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Impact of rent control on tenant quality
Source : The Hindu Property Plus Published On : 2007-12-22 City : Chennai

Having seen some reforms in the age-old urban land ceiling regime, there is now an expectation that rent control laws too should soon change for the better.

 

First, what is rent control? It refers to laws or ordinances that set price controls on the renting of residential housing, as Wikipedia defines. “Its functions as a price ceiling. In the US during world War I, rents were ‘controlled’ through the efforts of local rent anti-profiteering committees and public pressure.”

 

But there are arguments both for and against rent control. On the one side, it is contended that the government, by forbidding increases in rents, “protects tenants from extortion and exploitation without doing any real harm to landlords and without discouraging new construction,” as ‘Economics in One Lesson’ by Henry Hazlitt explains, on http://jim.com. The rival argument is that new housing is not built because there is no incentive to build it . “With the increase in building costs (Commonly as a result of inflation), the old level of rents will not yield a profit.”

 

There are two types of rent control laws, writes Kaushik Basu in ‘Efficient pricing, tenancy rent control, and monopolistic land- lords’, an essay co-authored with Patrick Emerson and included in ‘Collected Papers in Theoretical Economics’, Volume III (www.oup.com).

 

The first type is the standard, or first generation, rent control, which places a ceiling on the rents that a landlord can charge, and thus commonly leads to ‘excess demand for housing’.

 

And the second, the more common type, the authors say, is ‘tenancy rent control’ that allows a landlord to set the rent freely when leasing to a new tenant, but prevents the landlord from raising the rent or evicting the tenant.

 

Though the second method seems to be the opposite of the first, the essay shows how ‘through the workings of the market, tenancy rent control can result in an outcome which looks as if there is standard rent control’, in a situation where you have monopolistic landlords.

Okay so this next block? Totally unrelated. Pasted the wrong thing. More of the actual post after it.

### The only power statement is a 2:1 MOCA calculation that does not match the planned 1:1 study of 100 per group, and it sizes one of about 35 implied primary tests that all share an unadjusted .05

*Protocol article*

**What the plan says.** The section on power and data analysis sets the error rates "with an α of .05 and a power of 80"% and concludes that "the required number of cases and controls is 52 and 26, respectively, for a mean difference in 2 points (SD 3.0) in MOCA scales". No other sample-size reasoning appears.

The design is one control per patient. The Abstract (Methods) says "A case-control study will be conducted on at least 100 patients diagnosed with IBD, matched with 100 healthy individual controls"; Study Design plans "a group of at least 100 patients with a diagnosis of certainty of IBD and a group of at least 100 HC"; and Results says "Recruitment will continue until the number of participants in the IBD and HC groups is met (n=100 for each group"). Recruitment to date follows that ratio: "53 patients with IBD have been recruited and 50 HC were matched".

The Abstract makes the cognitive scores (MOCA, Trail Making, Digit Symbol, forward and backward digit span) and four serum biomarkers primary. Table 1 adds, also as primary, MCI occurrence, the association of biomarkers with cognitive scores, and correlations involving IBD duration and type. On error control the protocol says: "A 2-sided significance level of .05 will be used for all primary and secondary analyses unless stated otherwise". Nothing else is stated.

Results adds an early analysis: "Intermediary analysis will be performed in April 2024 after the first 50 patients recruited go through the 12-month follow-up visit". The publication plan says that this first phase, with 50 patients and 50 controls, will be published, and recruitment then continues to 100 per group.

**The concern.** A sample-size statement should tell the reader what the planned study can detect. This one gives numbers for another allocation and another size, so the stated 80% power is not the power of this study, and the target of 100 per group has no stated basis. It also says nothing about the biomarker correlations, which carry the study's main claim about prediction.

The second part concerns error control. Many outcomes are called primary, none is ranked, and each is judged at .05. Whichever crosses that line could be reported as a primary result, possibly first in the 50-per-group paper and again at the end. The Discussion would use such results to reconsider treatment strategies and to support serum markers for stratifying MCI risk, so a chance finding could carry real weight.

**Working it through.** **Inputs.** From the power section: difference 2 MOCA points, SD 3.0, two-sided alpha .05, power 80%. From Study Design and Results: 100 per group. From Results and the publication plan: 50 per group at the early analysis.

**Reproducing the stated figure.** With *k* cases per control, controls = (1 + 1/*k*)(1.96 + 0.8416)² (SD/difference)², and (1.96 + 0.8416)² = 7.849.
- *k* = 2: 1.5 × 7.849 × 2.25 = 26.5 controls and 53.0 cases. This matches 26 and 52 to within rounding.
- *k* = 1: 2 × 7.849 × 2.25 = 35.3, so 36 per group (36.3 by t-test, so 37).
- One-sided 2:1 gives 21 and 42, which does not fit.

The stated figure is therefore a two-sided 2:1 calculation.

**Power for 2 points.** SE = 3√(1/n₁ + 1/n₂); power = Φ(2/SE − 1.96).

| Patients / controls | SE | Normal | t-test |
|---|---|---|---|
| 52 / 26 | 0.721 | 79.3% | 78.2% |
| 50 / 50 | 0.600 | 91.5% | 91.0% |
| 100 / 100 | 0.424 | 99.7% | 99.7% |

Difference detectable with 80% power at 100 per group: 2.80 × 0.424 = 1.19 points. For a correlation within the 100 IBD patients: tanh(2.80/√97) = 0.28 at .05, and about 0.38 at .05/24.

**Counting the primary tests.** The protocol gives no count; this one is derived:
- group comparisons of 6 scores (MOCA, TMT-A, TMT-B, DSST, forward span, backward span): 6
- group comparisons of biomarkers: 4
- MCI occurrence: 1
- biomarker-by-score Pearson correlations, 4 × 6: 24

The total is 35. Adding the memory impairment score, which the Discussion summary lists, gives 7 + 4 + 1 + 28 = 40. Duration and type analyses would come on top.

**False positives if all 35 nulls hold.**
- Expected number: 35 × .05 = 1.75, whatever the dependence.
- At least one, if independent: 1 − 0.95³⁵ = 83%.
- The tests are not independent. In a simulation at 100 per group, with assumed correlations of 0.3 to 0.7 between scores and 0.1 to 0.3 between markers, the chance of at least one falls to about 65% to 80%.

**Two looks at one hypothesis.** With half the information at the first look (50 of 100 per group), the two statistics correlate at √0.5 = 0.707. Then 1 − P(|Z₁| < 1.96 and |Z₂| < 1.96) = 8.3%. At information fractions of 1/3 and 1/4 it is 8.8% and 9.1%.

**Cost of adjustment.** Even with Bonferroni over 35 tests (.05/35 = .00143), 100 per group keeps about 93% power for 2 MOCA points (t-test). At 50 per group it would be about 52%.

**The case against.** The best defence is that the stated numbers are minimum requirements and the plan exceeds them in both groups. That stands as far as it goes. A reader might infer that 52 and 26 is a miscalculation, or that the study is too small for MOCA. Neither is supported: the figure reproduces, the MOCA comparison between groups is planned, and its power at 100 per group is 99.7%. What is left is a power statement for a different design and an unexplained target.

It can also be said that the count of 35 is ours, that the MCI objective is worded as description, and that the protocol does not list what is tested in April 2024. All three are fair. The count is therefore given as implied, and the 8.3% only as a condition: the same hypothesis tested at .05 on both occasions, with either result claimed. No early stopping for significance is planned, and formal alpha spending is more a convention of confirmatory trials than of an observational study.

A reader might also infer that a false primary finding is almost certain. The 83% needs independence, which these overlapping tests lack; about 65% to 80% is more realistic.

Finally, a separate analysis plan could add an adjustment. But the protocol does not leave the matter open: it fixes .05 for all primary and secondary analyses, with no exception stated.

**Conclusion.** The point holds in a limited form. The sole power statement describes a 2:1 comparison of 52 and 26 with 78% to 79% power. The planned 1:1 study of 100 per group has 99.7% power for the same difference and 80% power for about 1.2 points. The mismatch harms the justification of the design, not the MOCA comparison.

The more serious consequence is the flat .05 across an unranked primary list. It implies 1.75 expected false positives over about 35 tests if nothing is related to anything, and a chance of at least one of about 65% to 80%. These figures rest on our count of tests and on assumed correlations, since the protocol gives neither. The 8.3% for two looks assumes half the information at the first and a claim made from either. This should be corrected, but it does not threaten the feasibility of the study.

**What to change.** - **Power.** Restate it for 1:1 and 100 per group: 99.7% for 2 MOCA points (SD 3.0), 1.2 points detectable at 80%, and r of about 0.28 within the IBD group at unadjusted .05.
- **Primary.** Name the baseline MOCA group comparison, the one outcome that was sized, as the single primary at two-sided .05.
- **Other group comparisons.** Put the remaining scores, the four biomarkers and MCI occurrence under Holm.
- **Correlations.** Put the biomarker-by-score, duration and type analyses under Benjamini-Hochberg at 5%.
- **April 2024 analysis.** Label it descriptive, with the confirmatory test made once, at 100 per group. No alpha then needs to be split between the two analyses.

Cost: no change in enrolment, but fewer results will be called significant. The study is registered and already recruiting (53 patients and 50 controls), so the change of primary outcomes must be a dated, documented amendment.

Typically, a monopolist with a fixed supply (as in housing) may not sell all of his goods; however, under certain parametric conditions, we can have the opposite case,       “where the landlord sets the rent so low as to give rise to excess demand for housing.”

 
 
 
 
 
 
 
 
 

Do we have examples of monopolistic housing? The book cites many US instances where rental markets are far from competitive. Such as: an average 70 percent of all rental housing units in the suburbs of Virginia(Washington D.C.) controlled by one owner; 6 per cent of the city’s house holds in Cambridge, Massachusetts, controlling 70per cent of rental housing units; over 50 per cent of rental in Santa Barbara owned by sixty owners, and seven of them accounting, for 20 per cent of the rental stock; ten owners controlling close to a third of rental housing in Orange, New Jersey; and just one owner controlling over 30 per cent of the rentals in Thousand Oaks, California.

 
 

Apart from the empirical finding that housing markets are less than perfectly competitive, Basu and Emerson see reason to believe that ‘landlords do not always respond to housing shortage by increasing initial rents and the supply of apartments.’

In Canada, for instance, when the Ontario provincial government relaxed Toronto’s rent control laws in 1998, giving landlords the right to raise rents to market levels whenever a tenant moved out, “land lords did not respond with an expected building boom- fewer than 600 new units were built over the subsequent 2 years while Toronto’s population increased by more than 1 lakh.”

 
 

A section titled ‘the algebra of rent’ in the paper, considers the effects of rent control when the supply of rent-controlled housing is limited, as in New York, inner city Mumbai, and Delhi.

 

Given tenancy rent control, the presence of even a small positive inflation gives rise to an adverse selection problem, the authors postulate.

 

“Landlords now prefer short staying tenants to long-staying tenants (as long-stayers impose greater costs on landlords because of the erosion of real rents during a single tenancy), but they have no way of telling the types apart.”

 

As is human nature, ‘long-staying tenants know their type but have no interest in revealing this information to prospective land-lords’. Meanwhile, the short-staying tenants no longer find it worth-while to rent in this market, because they do not see as much benefit from the erosion of real rents as do long-stayers.

 

With the result that the process of adverse selection ensures that only tenants of a certain type seek housing. You don’t need to guess long to decipher which type.

 

Landlord, therefore, realizes that a higher rent worsens the ‘quality’ of the tenant, and arrives at R*, the efficiency rent,’ as the authors describe.

 

          A helpful thought that should come handy when you face a rental situation, be it as a landlord or a tenant.

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